If you have that itch…

May is now over but orgasms are always something to celebrate. Last month was Masturbation Month. I started to write this piece then as an ode to the female-identifying body and the pleasure it feels. But, as it does, life got in the way and I’m finally publishing this today. Nevertheless, self-satisfaction will always be something that I want to write and talk about. I never shied away from the details my solo sex life (I’ve always been that person who’s fine with the nudity on television but never with the acts of gore and war). Despite the current stardate, I know that masturbation is still taboo and embarrassing to talk about. But by being open with my sexual habits, I hope to start chipping away at that stigma. Masturbation is a healthy part of one’s sex life, as well as positive contributor to one’s physical and mental health.  

I like to play with myself. Maybe a little too often. But I do it because I love myself. 

I’ve never been shy with admitting that I enjoy enjoying myself. As someone with chronic anxiety, I’ve been looking for the perfect cocktail of medication and meditation to help calm my demons. Masturbation IS good for you. I always believed that everyone deserves a fulfilling sex life, whether it was partnered or solo. But masturbation has always been a little bit more for me. It has been self-soothing, calming down my mind and getting me in touch with my body. It is one of the few times that I can completely emerge myself in the present moment and let’s face it- it’s the best form of exercise. 

I never felt pretty growing up and was a late bloomer sexually. In high school, my friends would talk about the various people that they were sleeping with and how sex felt for the first time. I’d listen, feeling jealous and alone but at night, I’d escape to the fantasy world that I created for myself. I’d shove my hand under the fabric of my underwear and break free. It was a place where I felt beautiful, sexy, desired and powerful. I could be whoever I wanted to be, as long as it wasn’t exactly me.

I had a typical west coast education- we had an okay sex ed program and learned about puberty and pregnancy. At the end of the school year, my health teacher, Mr. Padilla, had a Q and A where we could submit anonymous questions. There were plenty of asks about heteronormative sex; none about masturbation. We all asked questions about humping which probably two of the 30 students were actually doing. I guarantee the majority of us were masturbating, though.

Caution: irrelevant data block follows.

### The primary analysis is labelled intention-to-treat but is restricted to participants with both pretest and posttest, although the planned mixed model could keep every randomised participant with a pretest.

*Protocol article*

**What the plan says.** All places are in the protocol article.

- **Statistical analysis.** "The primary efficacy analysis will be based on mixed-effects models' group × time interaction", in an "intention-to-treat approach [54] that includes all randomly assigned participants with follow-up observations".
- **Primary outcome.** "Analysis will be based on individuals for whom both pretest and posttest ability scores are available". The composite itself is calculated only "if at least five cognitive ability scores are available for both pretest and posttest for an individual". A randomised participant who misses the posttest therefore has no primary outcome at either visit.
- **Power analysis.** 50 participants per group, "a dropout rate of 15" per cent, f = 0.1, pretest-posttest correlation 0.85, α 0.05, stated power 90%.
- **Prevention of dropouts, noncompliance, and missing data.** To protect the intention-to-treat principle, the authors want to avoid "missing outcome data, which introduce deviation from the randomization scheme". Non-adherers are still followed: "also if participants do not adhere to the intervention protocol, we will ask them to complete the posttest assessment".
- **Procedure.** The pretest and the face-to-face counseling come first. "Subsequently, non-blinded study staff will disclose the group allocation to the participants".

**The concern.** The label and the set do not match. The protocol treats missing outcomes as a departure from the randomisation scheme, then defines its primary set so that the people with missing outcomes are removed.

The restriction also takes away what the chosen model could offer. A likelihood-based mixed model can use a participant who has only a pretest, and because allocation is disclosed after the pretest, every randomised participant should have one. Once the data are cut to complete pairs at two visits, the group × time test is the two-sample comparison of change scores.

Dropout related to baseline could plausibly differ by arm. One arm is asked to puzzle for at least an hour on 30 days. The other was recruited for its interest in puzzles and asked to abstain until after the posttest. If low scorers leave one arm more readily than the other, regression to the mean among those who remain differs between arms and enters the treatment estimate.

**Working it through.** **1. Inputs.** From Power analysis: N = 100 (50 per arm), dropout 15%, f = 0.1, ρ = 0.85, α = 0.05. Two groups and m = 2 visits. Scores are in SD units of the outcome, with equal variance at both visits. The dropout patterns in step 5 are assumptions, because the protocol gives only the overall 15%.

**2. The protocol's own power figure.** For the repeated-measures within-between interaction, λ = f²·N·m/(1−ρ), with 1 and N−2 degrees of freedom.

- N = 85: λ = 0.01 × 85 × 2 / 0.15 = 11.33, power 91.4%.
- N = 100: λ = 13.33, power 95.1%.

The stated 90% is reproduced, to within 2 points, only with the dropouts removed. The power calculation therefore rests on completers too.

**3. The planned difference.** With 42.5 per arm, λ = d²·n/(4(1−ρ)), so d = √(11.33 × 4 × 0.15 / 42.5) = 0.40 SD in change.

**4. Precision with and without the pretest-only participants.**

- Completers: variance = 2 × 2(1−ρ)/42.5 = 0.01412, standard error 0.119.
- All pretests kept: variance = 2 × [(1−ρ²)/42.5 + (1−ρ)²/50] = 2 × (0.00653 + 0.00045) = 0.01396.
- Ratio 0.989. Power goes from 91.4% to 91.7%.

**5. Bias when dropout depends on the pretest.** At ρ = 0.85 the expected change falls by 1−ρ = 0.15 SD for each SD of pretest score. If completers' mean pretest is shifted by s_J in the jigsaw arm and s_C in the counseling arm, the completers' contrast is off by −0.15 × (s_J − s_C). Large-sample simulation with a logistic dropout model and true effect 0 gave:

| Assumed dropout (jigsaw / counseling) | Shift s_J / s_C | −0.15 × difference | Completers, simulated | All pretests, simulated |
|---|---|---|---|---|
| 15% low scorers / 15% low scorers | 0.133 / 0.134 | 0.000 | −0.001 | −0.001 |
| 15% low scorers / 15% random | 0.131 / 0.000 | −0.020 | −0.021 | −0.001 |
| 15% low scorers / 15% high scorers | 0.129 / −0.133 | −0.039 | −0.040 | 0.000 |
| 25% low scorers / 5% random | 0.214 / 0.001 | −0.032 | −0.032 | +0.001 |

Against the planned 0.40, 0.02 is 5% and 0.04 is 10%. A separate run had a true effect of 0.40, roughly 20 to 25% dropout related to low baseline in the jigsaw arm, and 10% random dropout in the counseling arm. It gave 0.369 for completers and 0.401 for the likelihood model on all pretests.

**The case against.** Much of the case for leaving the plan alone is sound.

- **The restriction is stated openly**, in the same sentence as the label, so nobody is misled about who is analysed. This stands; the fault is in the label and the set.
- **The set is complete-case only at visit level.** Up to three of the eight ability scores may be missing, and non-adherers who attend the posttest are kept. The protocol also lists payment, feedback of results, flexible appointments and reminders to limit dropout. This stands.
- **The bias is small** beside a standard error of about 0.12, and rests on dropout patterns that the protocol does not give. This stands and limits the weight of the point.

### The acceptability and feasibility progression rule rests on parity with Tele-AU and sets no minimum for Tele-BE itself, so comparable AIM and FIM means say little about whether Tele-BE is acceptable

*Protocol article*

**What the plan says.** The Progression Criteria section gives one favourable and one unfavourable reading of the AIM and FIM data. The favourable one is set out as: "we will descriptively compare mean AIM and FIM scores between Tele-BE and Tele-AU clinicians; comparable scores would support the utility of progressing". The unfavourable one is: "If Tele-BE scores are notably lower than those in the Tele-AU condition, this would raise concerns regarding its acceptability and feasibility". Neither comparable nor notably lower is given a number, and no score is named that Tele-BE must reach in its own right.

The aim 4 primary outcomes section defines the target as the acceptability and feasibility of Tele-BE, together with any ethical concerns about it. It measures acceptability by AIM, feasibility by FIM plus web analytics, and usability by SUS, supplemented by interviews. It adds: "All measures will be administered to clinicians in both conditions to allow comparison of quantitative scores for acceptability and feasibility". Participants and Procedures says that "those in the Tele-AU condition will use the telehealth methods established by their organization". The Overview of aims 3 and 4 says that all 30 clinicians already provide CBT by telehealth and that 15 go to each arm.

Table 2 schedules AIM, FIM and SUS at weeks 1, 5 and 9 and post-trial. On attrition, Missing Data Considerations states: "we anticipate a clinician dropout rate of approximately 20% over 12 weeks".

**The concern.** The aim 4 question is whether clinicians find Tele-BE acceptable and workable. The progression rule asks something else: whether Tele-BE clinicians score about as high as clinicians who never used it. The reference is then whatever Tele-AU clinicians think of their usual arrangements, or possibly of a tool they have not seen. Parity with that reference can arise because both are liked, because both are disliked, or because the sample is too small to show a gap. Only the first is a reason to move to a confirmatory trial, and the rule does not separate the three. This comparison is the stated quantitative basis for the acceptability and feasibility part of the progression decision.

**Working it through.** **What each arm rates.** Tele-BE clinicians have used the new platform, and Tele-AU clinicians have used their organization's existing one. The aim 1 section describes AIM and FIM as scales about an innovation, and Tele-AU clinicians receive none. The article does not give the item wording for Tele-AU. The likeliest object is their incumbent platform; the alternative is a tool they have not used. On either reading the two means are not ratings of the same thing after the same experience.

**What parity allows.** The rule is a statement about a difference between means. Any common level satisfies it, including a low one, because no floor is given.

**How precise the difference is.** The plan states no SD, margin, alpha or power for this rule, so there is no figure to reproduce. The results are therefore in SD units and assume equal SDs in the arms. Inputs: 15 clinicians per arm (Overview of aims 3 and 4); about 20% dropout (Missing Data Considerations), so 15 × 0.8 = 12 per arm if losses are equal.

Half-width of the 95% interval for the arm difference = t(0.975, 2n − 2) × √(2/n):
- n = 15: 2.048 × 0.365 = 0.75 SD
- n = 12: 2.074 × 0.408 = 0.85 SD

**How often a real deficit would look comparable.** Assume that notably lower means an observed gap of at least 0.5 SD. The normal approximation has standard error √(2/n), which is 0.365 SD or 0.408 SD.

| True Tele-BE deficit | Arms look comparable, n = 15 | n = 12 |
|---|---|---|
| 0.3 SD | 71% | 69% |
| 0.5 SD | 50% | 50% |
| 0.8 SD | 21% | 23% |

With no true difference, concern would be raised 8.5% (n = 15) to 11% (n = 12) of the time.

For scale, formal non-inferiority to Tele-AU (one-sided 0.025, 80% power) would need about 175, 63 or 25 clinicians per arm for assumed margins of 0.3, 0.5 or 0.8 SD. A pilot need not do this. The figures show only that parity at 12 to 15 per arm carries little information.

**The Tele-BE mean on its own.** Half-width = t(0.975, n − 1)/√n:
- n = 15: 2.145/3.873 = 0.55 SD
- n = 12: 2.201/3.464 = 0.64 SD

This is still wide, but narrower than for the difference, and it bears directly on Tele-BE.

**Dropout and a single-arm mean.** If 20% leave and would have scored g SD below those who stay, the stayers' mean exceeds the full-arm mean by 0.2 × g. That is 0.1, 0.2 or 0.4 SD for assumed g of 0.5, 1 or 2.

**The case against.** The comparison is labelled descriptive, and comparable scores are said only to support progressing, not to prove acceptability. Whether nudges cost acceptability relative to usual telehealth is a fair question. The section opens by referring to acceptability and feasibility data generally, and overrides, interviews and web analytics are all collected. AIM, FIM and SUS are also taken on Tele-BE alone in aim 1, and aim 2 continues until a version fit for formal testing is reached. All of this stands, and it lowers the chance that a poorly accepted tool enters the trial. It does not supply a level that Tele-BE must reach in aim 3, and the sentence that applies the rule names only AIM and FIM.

Throughout my 20s, I had various partners and an active sex life. Despite the frequent heartache I’ve experienced, it has never been truly detrimental because there was always masturbation. I’d relive certain sexual moments I had with a partner or fantasize about the guy I gave my number to at the bar. Masturbation is what I turned to when my most serious of relationships started to crumble. He didn’t want to have sex anymore and I thought about cheating. I’d lay next to my now-ex and think about being underneath him. I’d grab my breasts the same way he did, hoping to confuse my brain into thinking my touch was his. If I could only be as gentle as he was when he touched me. I often thought other people, mostly his friends, touching me as I touched myself. I’d feel guilty when I came, like I just shared a horrible secret.

Since that moment, I’ve approached diddling with more tenderness and compassion for myself, trying to not associate the attention for myself with the attention (or lack of) from a partner. Turning 35 was a game-charger. I often heard about that big sexual energy twist that happens in those few years left of fertilely- my body is saying, “you need to mate” while my brain is very happy in its little single bubble. During the COVID-19 pandemic, I thought about going back on Tinder to escape the loneliness. But then I would hear the small, muffled cries of my vibrator where it was hiding in my sock drawer. “Play with me instead! Keep yourself and others safe! We have more fun together anyway.” (How can I resist that sweet voice?!) I credit masturbation for keeping me sane during the pandemic.

As I age, I’m trying to figure out other ways to use this immediate rush of serotonin and endorphins to my brain- could the benefits of masturbation be helpful outside of the bedroom? One night over drinks, my friend and talked about our frustration with our jobs and how we managed the stress. I admitted to the occasional cigarette, a habit that I hate.

“I masturbate,” Christina said. 

I thought about it for a minute before replying. “I wish that I could do that. But it takes me forever to cum. Everyone would suspect why I’m gone so long from my desk.”

Christina shook her head. “I don’t masturbate until I cum. I just diddle myself until that mental light clicks on in my head and I’m full of good feelings again.”

Christina is clever and I often follow her advice. The following week, after a particularly awful team meeting, I slipped into the last stall in the restroom (the office’s private family room was unfortunately occupied). I bit my lips and went at it. The pain of my boss’s shrill voice vanished. I wasn’t a screw-up. I feel good. More good. I felt great. Everything was right in the world again. I didn’t need that cigarette. I was better to my body. I treated myself to the best feelings human have experience. I felt beautiful, powerful and satisfied. 

I then washed my hands and walked back to my desk with a smile on my face. Masturbation made my frown flip upside down.

I’m not going to ask you if you do masturbate, dear reader (because I know that you do). But what are your thoughts about breaking the taboo behind it? How do we start talking about the positive sex experiences in our lives?

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